Macron’s gamble cost him more than he thought possible; he united the left against him and fumbled legislative initiative to his newly-made enemy. Technocratic neoliberalism has been rebuffed by the risen “extremes”, a nightmare of Emmanuel’s own making. His allies on the center-right are at daggers drawn against one another, and frankly they all look like fools—consider the miserable figure of Eric Ciotti, spending his TV-time beefing with local rivals while his own party tries to eject him.

And what more needs be said about the neofascists? The National Rally (RN) ran antisemites, racists, and a hostage-taker. Some of their candidates appeared to have not campaigned at all. As much as the RN has gained over the last few election cycles, as much as the bourgeois press has worked to normalize the party of Nazi collaboration then and now, the people of France continue to oppose the suit-and-tie skinheads. Le Pen and Bardella smell power, yet cannot taste it; even with the help of the media and influential figures, the RN is thin on the ground.

Apart from the municipal bulletin boards where all candidates, including the most quixotic, are allotted space for a poster, I saw almost no RN propaganda—and I myself was out and about in districts that the RN finally carried. My wife was handed one RN flyer on the last day of the campaign in a touristy area. The frazzled centrists pulled together a better ground game than the neofascists, but the NFP exceeded all my expectations. I met scores of activists from the coalition that I did not know previously while canvassing. Strangers approached me, even up to the final hours of Friday evening, and asked for stacks of flyers to distribute to their neighbors. There was a palpable urgency, not only among activists but also the veiled mothers and queer youth picnicking in the park; our solidarity was met with silent nods and warm smiles wherever the people were gathered.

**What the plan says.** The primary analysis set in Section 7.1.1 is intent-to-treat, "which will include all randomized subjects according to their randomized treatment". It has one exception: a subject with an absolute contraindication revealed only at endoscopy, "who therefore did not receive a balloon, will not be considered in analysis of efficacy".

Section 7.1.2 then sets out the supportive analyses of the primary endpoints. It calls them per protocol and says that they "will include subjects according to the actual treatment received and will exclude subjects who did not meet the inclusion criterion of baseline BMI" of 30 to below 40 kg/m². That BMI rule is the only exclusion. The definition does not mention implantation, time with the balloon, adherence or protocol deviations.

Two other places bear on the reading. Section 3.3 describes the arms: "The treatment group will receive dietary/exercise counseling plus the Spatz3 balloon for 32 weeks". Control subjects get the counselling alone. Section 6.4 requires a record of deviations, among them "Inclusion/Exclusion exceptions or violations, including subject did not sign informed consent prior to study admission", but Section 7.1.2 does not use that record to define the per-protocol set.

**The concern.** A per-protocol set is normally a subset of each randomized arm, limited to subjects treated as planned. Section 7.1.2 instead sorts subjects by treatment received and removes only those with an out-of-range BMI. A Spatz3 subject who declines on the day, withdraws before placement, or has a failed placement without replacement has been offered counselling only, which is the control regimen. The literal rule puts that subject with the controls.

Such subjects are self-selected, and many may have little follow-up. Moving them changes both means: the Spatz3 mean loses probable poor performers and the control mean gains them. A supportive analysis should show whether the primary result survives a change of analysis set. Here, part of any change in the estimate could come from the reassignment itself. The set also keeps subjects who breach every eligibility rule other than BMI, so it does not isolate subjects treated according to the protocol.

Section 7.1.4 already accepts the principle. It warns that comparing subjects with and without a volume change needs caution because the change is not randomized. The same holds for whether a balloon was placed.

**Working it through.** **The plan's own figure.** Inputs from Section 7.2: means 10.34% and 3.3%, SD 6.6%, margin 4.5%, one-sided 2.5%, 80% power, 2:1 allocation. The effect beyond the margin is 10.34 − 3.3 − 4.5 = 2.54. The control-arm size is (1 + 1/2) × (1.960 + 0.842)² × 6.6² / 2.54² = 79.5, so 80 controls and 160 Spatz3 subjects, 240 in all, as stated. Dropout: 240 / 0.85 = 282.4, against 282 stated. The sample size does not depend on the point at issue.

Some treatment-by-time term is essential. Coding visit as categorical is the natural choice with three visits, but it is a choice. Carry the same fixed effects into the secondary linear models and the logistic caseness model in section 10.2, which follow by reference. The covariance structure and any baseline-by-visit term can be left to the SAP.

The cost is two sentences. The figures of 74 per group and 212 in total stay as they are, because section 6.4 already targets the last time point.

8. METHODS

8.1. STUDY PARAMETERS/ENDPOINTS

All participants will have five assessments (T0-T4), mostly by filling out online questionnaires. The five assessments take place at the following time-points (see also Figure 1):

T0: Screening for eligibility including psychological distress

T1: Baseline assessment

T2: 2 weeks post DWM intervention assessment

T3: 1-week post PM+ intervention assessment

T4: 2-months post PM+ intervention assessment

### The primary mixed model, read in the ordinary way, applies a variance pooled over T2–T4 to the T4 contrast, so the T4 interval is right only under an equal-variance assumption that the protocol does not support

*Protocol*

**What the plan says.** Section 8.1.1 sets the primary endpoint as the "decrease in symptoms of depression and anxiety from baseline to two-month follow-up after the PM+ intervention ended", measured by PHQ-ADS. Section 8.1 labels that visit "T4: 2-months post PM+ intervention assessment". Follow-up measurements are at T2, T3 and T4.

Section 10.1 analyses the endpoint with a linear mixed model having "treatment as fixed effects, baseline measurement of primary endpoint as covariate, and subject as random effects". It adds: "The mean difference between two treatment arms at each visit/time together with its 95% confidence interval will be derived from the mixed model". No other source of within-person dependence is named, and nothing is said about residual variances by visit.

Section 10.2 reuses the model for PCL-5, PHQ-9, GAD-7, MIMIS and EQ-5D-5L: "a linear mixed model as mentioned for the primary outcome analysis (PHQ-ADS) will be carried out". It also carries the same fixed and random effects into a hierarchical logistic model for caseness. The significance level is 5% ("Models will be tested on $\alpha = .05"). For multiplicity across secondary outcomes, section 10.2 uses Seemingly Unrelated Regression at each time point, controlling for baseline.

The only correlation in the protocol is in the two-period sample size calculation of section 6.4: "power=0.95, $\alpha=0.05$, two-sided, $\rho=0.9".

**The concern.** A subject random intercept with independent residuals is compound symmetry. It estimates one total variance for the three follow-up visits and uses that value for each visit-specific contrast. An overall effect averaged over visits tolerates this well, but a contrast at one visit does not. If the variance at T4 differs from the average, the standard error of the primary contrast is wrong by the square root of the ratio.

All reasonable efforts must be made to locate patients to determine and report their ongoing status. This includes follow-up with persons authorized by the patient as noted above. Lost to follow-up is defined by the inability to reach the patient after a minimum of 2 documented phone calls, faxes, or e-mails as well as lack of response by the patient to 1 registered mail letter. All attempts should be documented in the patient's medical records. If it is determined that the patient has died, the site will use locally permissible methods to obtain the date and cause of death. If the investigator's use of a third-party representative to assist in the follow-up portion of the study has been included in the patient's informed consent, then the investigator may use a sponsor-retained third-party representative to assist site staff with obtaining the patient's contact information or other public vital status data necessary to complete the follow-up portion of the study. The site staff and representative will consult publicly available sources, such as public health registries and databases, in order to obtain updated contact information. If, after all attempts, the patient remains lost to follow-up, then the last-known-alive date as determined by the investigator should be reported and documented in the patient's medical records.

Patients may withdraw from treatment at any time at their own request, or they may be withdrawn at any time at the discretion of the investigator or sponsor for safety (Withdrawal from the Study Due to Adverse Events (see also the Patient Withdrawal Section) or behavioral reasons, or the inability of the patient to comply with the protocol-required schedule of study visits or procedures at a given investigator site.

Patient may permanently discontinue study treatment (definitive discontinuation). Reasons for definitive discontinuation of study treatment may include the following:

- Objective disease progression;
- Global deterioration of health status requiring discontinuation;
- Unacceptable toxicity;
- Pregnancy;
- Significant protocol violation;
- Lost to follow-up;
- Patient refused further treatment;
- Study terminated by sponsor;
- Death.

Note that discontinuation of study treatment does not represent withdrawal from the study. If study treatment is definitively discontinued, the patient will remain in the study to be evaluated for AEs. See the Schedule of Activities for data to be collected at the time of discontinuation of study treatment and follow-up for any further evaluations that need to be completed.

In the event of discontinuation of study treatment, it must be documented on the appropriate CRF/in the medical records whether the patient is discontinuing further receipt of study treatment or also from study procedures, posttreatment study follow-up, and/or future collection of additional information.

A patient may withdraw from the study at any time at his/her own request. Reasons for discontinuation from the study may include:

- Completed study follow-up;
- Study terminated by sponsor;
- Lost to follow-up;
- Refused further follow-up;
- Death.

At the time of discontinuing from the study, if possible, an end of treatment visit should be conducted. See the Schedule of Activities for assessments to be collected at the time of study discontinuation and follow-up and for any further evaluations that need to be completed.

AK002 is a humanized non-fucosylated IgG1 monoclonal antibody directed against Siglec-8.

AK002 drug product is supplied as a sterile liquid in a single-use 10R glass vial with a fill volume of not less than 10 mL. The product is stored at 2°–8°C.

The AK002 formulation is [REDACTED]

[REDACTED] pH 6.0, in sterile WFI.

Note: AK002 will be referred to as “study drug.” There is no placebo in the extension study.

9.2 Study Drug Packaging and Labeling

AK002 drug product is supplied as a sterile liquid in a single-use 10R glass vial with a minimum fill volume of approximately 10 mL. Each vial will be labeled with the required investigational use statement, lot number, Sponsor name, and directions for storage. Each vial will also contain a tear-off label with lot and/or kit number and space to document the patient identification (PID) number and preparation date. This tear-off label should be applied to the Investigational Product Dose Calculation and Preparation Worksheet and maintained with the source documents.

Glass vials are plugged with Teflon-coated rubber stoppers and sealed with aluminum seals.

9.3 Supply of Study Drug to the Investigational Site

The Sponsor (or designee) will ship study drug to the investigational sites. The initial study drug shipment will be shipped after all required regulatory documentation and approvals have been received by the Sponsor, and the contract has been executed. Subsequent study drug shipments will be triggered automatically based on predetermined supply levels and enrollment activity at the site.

And we overcame the odds. We proved the pollsters and experts wrong: history is not written in advance. The Popular Front showed what strength the working class can muster. Now the NFP faces a new challenge: to deliver the goods. Our majority is only relative, and while several elements of the program can be accomplished by decree, it remains to be seen who beyond the ranks of the NFP in the National Assembly is willing to support which proposals.

Macron’s project has been repeatedly censured by the French people. If he had shame, he would resign. Yesterday he definitively loft the last shred of whatever mandate he thought he had. The center is rejected. The right has splintered. The left now must push the advantage and implement the program of the New Popular Front: anything less than this would be a shameful betrayal.

Due to the Israeli war crimes in Gaza we have increased our coverage from five to six days a week. We do not have the funds to do this, but felt that it was the only right thing to do. So if you have not already donated for this year, please do so now. To donate please go HERE.

Be the first to comment

Leave a Reply

Your email address will not be published.